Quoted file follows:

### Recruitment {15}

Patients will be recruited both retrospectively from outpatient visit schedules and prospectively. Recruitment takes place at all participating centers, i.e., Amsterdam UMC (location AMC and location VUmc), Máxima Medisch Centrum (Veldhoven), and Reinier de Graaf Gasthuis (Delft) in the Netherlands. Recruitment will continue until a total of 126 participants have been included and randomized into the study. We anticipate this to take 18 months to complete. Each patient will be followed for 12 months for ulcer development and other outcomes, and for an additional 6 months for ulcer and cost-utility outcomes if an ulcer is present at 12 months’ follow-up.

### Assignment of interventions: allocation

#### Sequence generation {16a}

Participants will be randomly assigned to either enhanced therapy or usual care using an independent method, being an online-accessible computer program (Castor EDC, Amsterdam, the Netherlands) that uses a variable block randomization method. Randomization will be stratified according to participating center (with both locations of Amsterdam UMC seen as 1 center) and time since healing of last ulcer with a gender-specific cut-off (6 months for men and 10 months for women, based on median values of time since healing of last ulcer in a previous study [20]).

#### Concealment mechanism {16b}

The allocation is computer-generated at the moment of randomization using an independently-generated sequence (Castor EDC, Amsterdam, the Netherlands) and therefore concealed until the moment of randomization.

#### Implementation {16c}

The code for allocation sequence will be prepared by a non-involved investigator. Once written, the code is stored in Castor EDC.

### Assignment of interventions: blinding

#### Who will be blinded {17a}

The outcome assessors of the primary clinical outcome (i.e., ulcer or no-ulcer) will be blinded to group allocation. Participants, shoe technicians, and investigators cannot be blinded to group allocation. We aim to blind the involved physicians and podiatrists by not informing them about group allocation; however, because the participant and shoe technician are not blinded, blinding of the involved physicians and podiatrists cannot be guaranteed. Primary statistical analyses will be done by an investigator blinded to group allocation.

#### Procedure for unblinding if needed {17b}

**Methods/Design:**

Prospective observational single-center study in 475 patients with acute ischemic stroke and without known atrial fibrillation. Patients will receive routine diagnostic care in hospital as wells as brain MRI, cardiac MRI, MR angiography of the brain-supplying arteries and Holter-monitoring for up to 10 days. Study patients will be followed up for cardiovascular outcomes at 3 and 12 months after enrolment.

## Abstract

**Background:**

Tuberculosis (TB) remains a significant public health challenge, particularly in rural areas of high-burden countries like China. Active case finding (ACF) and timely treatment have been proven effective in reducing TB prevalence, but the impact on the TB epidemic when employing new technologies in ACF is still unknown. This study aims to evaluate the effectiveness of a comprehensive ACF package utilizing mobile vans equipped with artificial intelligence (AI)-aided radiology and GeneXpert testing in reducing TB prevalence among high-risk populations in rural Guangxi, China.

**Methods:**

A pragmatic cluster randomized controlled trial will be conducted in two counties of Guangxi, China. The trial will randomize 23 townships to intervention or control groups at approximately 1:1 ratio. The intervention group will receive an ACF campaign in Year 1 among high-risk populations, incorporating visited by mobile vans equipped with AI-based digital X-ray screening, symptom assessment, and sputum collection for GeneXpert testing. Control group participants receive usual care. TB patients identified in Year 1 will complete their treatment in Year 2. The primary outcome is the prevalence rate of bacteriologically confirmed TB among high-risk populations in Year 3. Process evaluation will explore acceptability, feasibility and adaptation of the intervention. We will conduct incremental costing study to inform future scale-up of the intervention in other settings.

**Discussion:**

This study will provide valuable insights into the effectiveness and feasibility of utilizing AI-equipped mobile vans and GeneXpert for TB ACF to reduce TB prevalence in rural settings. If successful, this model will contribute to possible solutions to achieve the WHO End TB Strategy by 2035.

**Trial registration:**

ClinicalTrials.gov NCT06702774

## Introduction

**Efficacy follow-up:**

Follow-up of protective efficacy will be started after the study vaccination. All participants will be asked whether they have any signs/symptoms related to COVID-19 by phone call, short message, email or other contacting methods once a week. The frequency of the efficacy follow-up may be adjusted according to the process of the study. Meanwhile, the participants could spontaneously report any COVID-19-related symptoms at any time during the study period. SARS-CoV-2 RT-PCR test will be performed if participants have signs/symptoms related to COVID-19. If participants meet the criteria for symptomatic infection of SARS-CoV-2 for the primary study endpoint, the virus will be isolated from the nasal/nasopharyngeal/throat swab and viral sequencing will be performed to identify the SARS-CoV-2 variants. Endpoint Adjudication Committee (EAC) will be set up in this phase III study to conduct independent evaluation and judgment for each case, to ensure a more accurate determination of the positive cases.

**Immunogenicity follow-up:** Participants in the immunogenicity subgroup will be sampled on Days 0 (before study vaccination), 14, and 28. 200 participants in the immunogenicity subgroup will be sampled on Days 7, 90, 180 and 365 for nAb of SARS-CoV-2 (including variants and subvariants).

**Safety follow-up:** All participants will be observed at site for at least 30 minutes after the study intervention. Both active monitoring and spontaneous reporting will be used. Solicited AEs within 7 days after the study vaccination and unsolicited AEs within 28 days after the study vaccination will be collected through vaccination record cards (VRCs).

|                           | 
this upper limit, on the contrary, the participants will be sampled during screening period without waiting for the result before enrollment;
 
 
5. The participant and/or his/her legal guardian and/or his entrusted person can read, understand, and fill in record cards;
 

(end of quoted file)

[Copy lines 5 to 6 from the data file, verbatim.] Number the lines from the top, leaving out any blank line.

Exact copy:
Participants will be randomly assigned to either enhanced therapy or usual care using an independent method, being an online-accessible computer program (Castor EDC, Amsterdam, the Netherlands) that uses a variable block randomization method. Randomization will be stratified according to participating center (with both locations of Amsterdam UMC seen as 1 center) and time since healing of last ulcer with a gender-specific cut-off (6 months for men and 10 months for women, based on median values of time since healing of last ulcer in a previous study [20]).

#### Concealment mechanism {16b}